Empathy

Making a Scene

By Cristina Pinton, posted on Sep 12, 2022

In our AP photograph class, I start one of my favorite projects in the middle of the woods at sunset. Why? Dramatic, eerie fading light! Students are armed with a soft box (a type of photographic lighting device that creates diffused light) and digital cameras. Students sometimes show up for our demo shoot with a prop. I remind them that timing is everything, as is the fleeting gift of just the right light.


SchoolArts magazine, The Empathy Issue, October 2022, High School art lesson, photography
Dennis C., grade twelve, third-place winner of 2019 Drexel University High School Photo Contest.
SchoolArts magazine, The Empathy Issue, October 2022, High School art lesson, photography
Left: Matt J., grade twelve. Right: Quentin C., Waiting to Apologize, humor combined with irony, grade eleven.
SchoolArts magazine, The Empathy Issue, October 2022, High School art lesson, photography
Hobie J., grade twelve.
SchoolArts magazine, The Empathy Issue, October 2022, High School art lesson, photography
Lorenzo L., grade twelve, photo of mother narrating sadness and isolation, with flowers representing hope.

Introducing Gregory Crewdson
Previous to this momentous evening event, I introduce the equally moody work of photographer Gregory Crewdson. I show students images from several of his series such as Beneath the Roses and Twilight, and we watch interviews with Crewdson about his staging processes and symbolism of light (both artificial and ambient) in the composition of the photographs.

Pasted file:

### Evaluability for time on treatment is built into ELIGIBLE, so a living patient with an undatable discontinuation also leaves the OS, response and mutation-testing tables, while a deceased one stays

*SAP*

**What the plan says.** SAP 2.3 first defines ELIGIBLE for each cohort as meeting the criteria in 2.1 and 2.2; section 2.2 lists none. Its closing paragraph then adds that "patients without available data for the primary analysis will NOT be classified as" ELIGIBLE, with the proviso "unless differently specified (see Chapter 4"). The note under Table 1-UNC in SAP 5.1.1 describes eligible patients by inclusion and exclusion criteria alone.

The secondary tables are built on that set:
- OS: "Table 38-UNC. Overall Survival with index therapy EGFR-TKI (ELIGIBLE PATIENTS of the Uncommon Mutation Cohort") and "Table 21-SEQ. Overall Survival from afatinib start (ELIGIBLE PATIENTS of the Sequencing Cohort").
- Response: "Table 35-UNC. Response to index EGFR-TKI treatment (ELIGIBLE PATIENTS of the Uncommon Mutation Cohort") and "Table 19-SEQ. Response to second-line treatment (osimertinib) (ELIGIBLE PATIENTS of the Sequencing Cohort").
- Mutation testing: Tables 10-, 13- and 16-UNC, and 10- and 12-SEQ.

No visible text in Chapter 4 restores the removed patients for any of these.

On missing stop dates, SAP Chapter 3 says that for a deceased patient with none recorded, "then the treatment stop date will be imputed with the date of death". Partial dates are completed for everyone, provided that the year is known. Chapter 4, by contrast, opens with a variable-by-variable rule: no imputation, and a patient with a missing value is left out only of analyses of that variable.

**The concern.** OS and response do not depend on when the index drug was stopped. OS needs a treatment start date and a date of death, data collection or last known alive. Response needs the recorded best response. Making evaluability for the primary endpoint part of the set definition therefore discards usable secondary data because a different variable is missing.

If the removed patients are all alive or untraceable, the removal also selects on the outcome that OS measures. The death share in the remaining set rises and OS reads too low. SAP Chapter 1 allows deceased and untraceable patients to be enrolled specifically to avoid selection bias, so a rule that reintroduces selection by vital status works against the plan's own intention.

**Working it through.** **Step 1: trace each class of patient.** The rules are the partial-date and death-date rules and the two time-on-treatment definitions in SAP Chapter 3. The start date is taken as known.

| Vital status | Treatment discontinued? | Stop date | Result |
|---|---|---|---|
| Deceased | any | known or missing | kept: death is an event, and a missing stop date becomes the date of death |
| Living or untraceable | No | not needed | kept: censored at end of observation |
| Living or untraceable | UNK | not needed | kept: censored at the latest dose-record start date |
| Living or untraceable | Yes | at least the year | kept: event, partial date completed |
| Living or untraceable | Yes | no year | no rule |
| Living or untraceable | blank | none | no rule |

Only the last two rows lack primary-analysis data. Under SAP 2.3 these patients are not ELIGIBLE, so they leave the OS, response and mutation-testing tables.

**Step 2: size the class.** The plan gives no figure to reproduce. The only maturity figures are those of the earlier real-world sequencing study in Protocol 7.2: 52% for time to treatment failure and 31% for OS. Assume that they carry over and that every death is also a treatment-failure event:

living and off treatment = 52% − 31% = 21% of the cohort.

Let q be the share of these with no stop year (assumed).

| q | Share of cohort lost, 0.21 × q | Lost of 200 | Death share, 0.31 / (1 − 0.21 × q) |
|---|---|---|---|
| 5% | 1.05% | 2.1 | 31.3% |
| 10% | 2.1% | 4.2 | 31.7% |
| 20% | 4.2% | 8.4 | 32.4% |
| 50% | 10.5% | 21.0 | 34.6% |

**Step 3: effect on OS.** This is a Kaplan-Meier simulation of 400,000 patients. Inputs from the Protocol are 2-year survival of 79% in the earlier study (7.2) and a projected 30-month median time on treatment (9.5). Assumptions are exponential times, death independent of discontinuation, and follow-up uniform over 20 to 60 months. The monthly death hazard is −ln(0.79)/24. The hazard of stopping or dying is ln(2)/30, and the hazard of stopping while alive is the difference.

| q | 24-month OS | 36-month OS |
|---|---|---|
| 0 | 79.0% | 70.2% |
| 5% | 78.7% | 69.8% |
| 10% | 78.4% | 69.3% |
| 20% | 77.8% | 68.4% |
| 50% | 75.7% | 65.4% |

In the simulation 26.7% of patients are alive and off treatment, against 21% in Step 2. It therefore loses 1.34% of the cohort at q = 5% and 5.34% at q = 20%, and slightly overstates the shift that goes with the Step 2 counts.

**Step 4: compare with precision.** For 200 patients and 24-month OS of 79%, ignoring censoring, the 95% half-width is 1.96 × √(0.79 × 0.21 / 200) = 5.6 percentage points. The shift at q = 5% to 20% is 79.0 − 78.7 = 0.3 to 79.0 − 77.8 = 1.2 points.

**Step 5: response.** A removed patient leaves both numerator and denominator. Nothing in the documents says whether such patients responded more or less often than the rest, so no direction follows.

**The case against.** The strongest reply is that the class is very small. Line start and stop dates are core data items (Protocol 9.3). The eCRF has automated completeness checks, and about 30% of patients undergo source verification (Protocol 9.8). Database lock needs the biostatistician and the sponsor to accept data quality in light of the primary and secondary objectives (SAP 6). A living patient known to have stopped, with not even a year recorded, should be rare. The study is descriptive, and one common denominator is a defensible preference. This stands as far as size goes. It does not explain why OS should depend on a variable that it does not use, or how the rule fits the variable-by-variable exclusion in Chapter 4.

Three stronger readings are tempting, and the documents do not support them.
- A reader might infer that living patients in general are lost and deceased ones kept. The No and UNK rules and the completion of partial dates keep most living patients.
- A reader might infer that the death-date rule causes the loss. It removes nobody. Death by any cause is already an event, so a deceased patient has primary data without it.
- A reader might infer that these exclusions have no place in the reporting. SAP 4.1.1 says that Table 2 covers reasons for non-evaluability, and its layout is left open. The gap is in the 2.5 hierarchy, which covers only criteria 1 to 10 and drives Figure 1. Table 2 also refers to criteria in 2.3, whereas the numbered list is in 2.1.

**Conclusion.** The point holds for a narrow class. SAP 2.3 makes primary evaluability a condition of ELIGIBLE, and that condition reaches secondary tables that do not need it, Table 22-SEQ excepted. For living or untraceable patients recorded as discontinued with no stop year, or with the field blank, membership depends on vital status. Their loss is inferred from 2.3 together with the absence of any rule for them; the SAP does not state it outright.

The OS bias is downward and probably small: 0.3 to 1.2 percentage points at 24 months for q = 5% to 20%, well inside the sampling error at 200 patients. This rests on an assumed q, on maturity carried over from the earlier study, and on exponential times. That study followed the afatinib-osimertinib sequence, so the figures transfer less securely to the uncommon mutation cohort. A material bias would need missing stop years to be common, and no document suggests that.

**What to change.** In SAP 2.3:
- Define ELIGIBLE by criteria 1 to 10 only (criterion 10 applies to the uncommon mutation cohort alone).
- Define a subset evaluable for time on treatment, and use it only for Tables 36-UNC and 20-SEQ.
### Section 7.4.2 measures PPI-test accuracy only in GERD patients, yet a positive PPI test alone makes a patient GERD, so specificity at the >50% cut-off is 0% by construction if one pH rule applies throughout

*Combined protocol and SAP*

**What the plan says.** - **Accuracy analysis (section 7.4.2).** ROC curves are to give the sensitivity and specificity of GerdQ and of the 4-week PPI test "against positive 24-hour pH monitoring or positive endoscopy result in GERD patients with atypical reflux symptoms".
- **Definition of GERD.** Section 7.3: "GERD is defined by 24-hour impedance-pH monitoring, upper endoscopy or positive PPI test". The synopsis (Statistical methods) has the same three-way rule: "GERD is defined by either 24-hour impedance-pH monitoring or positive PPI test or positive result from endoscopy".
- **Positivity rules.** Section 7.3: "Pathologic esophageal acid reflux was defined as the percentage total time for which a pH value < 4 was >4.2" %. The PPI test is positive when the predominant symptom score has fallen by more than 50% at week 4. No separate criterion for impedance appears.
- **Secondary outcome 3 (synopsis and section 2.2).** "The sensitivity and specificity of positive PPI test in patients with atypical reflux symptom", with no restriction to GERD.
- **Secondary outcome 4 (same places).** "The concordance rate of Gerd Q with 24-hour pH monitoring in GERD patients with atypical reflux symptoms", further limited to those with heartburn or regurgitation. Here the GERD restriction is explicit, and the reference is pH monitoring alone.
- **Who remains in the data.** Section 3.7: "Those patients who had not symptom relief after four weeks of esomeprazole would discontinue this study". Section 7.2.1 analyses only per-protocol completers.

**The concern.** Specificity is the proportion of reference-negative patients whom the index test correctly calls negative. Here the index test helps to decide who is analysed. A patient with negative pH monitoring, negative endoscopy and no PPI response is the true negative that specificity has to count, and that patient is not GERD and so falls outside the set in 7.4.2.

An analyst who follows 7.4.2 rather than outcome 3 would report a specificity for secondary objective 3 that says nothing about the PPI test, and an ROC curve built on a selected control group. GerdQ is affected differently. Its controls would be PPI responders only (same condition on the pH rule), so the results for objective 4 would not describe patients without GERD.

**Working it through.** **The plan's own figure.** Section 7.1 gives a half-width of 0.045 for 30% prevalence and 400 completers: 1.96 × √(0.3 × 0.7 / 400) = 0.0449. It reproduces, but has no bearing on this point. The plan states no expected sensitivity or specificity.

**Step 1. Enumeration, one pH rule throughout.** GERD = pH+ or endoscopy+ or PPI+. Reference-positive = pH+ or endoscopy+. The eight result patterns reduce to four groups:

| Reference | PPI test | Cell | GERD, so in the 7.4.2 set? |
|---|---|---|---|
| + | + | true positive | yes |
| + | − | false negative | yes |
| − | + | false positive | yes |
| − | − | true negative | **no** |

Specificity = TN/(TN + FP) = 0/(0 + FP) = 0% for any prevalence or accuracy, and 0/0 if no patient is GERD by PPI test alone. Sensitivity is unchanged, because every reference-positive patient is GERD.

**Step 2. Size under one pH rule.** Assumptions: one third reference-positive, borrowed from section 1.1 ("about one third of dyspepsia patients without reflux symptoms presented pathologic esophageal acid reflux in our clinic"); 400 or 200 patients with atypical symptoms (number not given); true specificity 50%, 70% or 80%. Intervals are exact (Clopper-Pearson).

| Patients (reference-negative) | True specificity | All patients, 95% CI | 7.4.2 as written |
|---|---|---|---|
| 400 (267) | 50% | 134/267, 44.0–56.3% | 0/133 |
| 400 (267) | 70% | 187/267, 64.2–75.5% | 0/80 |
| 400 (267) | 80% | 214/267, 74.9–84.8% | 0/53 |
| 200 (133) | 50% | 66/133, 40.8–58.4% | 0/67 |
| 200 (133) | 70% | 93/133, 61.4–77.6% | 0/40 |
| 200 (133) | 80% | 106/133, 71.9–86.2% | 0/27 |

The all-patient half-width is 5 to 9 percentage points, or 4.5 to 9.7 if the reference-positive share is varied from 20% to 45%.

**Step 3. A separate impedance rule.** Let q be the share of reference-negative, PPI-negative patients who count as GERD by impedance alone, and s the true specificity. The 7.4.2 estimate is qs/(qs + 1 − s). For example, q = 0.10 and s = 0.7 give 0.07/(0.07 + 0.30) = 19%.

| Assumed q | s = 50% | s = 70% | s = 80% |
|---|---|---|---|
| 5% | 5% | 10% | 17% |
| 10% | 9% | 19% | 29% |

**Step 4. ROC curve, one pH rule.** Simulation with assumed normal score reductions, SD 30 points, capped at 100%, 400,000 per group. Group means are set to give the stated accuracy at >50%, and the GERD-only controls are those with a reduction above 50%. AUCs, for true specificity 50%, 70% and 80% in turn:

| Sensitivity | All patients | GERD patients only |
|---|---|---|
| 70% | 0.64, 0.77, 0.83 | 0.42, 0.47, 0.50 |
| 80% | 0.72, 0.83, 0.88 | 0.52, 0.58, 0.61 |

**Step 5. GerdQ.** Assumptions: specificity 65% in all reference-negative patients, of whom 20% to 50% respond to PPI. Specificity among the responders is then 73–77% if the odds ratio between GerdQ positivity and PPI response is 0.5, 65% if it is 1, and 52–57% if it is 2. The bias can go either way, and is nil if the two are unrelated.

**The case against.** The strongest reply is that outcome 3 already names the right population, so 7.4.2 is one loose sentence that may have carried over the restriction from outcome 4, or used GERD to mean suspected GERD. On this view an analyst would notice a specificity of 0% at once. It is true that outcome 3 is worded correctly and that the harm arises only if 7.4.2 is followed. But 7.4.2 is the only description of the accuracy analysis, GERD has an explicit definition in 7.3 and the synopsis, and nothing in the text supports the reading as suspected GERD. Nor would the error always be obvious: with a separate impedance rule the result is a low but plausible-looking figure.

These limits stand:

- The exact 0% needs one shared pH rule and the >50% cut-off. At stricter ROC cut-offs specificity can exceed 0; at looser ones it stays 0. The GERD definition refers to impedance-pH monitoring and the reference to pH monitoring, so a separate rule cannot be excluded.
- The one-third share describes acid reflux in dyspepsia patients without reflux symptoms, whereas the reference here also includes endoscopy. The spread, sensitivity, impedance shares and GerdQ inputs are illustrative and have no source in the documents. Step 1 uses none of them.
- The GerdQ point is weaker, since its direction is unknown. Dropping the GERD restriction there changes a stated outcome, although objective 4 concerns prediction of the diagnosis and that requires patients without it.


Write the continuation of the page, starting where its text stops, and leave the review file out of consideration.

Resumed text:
Crewdson╩╝s photographs are like scenes from a thriller or mystery, full of clues and details of an emotionally rich, complex story. We brainstorm the stories, using the abundance of visual clues hidden in every corner of his images. Crewdson uses lighting to illuminate the figure’s emotional and psychological state.

Creating a Photographic Scene
After they complete this background research on Crewdson’s work, students create their own scene by using both ambient light and the spotlight (however subtly they choose) from the soft box to contrast real and dreamlike worlds. We discuss the importance of the figure in the scene and how to make it feel surreal by contrasting low natural light with artificial light and using carefully chosen objects.

At this point, we venture outdoors at a precise time or place where the light is dim enough to allow us to play with dramatic shadows and details. Students make technical choices using aperture/shutter and speedlight to highlight the emotional impact of the figure.

Reflections
Students have found the soft box a powerful tool for making portraits. They also discover the importance of composing a scene like the director of a movie. There is a wonderful freedom to this role. Invention. Make-believe. The supernatural. Students are accustomed to seeing photography as a medium that is only good for documenting and reflecting reality. Inspired by Gregory Crewdson, they can use the soft box to explore their imaginations, telling stories they themselves have written and investigating the line between fact and fiction.

Cristina Pinton is an art teacher at Avon Old Farms School in Avon, Connecticut. PintonC@AvonOldFarms.com

National Standard:
Connecting: Synthesize and relate knowledge and personal experience to make art.

Resource:
Gregory Crewdson

View this article in the digital edition.